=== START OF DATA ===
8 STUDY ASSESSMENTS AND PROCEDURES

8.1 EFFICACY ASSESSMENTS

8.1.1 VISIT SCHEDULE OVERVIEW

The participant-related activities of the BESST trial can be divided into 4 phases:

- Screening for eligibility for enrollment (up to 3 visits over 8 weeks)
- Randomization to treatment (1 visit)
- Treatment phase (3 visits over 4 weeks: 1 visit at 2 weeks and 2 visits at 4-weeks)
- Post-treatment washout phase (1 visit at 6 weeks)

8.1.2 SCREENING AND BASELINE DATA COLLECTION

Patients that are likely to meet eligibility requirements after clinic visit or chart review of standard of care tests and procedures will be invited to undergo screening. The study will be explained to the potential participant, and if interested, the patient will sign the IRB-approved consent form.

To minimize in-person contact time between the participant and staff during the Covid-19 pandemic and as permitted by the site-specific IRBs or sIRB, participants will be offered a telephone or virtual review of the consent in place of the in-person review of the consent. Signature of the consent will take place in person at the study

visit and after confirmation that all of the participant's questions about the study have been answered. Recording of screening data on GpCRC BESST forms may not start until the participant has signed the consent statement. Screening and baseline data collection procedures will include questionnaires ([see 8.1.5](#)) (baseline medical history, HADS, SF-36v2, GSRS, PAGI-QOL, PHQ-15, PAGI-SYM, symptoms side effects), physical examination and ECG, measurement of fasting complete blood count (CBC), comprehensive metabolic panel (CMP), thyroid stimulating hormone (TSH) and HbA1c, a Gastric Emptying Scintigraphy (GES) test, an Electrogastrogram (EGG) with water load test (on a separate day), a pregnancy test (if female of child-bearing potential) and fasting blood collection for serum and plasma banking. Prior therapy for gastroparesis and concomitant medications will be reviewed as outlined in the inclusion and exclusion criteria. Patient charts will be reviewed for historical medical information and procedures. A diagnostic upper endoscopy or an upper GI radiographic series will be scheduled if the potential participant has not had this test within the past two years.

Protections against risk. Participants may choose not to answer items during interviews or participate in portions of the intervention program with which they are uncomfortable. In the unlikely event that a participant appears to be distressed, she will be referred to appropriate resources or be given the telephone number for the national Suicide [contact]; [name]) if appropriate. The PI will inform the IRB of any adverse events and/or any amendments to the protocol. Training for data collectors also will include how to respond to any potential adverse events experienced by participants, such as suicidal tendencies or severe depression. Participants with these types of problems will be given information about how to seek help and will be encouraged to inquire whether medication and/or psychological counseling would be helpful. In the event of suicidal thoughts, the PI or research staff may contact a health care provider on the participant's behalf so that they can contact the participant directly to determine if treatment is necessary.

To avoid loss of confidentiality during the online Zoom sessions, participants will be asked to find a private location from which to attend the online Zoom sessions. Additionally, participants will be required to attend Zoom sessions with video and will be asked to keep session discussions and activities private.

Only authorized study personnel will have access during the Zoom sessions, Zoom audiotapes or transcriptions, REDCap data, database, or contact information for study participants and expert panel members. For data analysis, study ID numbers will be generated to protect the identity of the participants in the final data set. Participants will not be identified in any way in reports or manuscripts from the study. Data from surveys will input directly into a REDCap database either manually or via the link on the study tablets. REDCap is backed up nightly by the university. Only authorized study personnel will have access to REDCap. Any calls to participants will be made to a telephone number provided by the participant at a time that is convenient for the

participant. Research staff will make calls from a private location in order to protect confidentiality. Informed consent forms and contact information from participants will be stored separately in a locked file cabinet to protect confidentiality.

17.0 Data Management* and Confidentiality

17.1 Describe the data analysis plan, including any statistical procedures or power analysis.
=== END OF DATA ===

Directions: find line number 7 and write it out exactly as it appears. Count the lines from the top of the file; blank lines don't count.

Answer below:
- Treatment phase (3 visits over 4 weeks: 1 visit at 2 weeks and 2 visits at 4-weeks)